lumber industry, were , recaptured
"his week at Camp Filibert Roth, as
the University of Michigan forestry
summer camp was invaded by two
salty old loggers-"Si" Lawson and
Paul "Bunyan" Criss. Dropping in
:o demonstrate the merits of their
'ompanies' saws and axes, respect-
ively, they succeeded, in addition, in
arousing a hearty interest in the arts
of sawing and chopping.
Closest shave of the week occurred
when a student blue-beard had his
live-weeks' growth of whiskers re-
moved with a razor-sharp axe. Cam-
era supplies were at a premium, as
nearly every fellow in camp had a
hand in photographing the "opera-
ion."
Paul "Bunyan," a 235-pound giant
in red flannels, stagged pants, and
logger boots, perspiringly acted as
master of ceremonies and barber.
World's champion axeman and log-
burling expert, he proved just as pro-
ficient as a ,tonsorial artist, remov-
ing the dense shrubby growth without
bloodshed.
Rousing the. sleeping camp each
morning with his throaty "Hi
Yo-o-o-h," "Si" kept everyone awake
from then on with risque stories.
These ribald tales were employed as
effective teaching tools in driving
home important points in the intri-
cacies of saws and saw-filing. Infi-
nitely patient, he soon had the boys
familiar with the difference between
cutter's and raker's functions and
the method of sharpening these teeth
correctly.
With the departure of these two
colorful characters, camp settled back
into comparative routine work again.
Dr. 0. I. Frederick To Talk
Here At 4:05 P.M. Today
Orie I. Frederick, Specialist in Sec-
ondary Education for National De-
fense, United States Off.ice of Edu-
cation, will present his views on
"What Secondary Schools in the
United States Are Doing," at 4:05
p.m. today in University High School
Auditorium.
Dr. Frederick received his doctor-
ate from the University and has di-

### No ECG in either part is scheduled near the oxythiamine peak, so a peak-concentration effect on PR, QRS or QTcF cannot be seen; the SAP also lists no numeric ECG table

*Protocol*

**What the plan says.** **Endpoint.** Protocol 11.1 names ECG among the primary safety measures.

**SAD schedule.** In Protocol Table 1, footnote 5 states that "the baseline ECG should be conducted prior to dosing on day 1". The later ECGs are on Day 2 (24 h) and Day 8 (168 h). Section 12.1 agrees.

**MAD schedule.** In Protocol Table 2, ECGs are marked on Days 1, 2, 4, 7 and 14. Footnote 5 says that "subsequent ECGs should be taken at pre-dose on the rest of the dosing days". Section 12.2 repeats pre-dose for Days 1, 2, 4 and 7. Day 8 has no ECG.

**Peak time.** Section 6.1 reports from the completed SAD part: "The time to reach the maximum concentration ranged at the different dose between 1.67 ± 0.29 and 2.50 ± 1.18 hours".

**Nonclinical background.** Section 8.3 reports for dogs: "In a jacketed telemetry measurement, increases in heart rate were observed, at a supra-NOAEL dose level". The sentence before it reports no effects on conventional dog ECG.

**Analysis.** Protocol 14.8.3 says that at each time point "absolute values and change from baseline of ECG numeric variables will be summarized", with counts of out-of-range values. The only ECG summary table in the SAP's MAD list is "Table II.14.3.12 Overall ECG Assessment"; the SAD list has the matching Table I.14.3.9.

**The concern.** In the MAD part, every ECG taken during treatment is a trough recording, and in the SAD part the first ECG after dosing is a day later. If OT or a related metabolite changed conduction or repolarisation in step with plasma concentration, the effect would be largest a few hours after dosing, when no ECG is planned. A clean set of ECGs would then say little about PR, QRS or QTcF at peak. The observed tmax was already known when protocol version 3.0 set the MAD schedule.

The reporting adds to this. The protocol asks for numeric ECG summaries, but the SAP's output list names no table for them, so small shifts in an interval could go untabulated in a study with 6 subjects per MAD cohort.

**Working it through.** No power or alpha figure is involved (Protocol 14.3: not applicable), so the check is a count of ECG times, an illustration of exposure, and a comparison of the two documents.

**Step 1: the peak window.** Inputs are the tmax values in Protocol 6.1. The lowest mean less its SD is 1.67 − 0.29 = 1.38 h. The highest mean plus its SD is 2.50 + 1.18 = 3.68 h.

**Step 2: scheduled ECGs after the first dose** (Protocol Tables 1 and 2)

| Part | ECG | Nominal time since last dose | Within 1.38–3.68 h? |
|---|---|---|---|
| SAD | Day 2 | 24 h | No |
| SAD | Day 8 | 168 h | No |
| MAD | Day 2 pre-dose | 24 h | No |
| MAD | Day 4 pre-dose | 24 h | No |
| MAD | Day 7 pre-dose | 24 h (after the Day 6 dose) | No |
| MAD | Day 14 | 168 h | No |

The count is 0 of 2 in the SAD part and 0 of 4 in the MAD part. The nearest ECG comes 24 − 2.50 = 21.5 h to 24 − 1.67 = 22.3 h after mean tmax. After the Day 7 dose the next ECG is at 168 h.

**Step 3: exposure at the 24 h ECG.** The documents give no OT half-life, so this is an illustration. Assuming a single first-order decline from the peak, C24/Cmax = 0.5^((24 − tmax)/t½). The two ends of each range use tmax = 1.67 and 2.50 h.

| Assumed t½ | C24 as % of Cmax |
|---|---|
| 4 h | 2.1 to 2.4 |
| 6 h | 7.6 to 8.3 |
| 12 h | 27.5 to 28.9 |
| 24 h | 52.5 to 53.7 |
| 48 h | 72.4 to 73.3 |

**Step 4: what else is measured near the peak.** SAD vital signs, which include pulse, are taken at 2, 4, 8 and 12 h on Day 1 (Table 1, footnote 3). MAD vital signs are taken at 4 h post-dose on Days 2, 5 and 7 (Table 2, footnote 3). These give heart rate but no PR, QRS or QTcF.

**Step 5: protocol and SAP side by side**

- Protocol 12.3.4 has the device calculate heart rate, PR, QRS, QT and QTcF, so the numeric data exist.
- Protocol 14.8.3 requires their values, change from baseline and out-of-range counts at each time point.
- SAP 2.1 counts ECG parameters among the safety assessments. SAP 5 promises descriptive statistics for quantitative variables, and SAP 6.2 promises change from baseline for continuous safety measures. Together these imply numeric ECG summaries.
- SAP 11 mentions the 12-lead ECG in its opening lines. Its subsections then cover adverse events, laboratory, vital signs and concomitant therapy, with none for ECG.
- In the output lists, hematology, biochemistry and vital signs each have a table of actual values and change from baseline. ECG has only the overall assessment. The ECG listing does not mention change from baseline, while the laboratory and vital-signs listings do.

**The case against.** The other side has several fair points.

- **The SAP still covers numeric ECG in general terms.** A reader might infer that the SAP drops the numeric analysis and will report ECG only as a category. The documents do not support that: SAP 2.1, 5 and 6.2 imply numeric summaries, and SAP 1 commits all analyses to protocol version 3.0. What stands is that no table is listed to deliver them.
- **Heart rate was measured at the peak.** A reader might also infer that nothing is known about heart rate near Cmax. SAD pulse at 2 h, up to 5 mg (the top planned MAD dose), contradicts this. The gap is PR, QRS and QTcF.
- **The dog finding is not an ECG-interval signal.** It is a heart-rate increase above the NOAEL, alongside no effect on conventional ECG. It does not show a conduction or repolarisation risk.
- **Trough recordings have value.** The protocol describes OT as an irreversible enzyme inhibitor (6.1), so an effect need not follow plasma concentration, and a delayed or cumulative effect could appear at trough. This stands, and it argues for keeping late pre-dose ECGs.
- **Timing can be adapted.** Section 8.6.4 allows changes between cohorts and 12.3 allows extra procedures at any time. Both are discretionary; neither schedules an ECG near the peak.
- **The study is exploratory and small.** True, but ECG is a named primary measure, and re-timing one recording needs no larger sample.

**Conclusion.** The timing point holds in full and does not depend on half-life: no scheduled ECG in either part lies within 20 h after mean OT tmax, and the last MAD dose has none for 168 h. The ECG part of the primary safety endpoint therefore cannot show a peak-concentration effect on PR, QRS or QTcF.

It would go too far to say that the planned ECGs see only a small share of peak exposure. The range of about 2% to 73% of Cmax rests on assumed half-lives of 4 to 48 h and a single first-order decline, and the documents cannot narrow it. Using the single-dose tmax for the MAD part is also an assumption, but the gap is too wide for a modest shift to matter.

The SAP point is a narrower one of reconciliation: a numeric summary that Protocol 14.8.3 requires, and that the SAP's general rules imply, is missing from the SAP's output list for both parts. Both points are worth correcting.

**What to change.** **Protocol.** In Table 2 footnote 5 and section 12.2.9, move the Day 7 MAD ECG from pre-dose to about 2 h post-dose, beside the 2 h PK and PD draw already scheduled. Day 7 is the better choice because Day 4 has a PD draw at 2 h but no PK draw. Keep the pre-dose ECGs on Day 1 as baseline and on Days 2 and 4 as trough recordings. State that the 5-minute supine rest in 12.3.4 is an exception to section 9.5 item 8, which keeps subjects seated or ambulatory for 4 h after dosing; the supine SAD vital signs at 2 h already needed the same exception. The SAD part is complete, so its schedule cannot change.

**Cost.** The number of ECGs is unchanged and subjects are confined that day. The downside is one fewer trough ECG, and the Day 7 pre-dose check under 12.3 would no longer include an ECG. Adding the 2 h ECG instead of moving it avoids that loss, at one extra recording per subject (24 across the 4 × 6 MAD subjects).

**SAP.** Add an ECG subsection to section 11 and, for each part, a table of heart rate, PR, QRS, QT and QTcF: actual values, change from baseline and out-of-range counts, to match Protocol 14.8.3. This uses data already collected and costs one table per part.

rected curriculum programs in Sagi-
naw, Battle Creek and Lansing. For
several years he was chairman of the
State Committee on Community Re-
lations of Curriculum. Dr. Freder-
ick is a member of the bibliography
committee of the Society for Cur-
riculum Study.

By PAUL CHRISTMAN
In his lecture, "The Nursery School
Points the Way," Dr. William E.
Blatz asserted that a child must have
learned cooperation, compromise and
tolerance by the time he is five years
old since after that it is almost im-
possible to do so.
About 200 people heard this lecture
yesterday afternoon in the Univer.-
sity High School Auditorium as one
of a series of lectures sponsored by
the School of Education.
Dr. Blatz defined cooperation as
being the acceptance of a sense of
responsibility to keep the rules that
have been made. The nursery school
has few rules, but all of these rules
must be kept. If a, child does not.
want to obey he simply is not a part
of the group. The object is to iiake
staying in the group more delightful
than getting out.
The rule of rules in nursery schools
is never to make a rule unless you
can administer it. The child will con-
foim if he knows the rule will be
fairly administered.

CLEA RANCE SALE
of OD LOTS

" Compromise, as Dr. Blatz sees it,
is being willing to give up something
now so that it can be enjoyed later.
In a nursery school there is never
enough of one particular thing to go
around. It follows that the children
must learn to take turns playing
with the various pieces of equipment.
It was pointed out that compromise
is much harder to learn than coop-
eration and takes longer to learn.
In Dr. Blatz's opinion the nursery
school is the only institution which
is tolerant. Every adult, church,
school is intolerant of something. In
the nursery school the child is ac-
cepted by the group for what he is,
does, and achieves. The status is
maintained by what the child does,
not what he is.
The prime purpose of the nursery
school is to learn to live with others
so that life can be enjoyed to its
fullest measure.
Dollar volume of retail automobile
financing in April totaled $236,800,-
153, a new monthly record.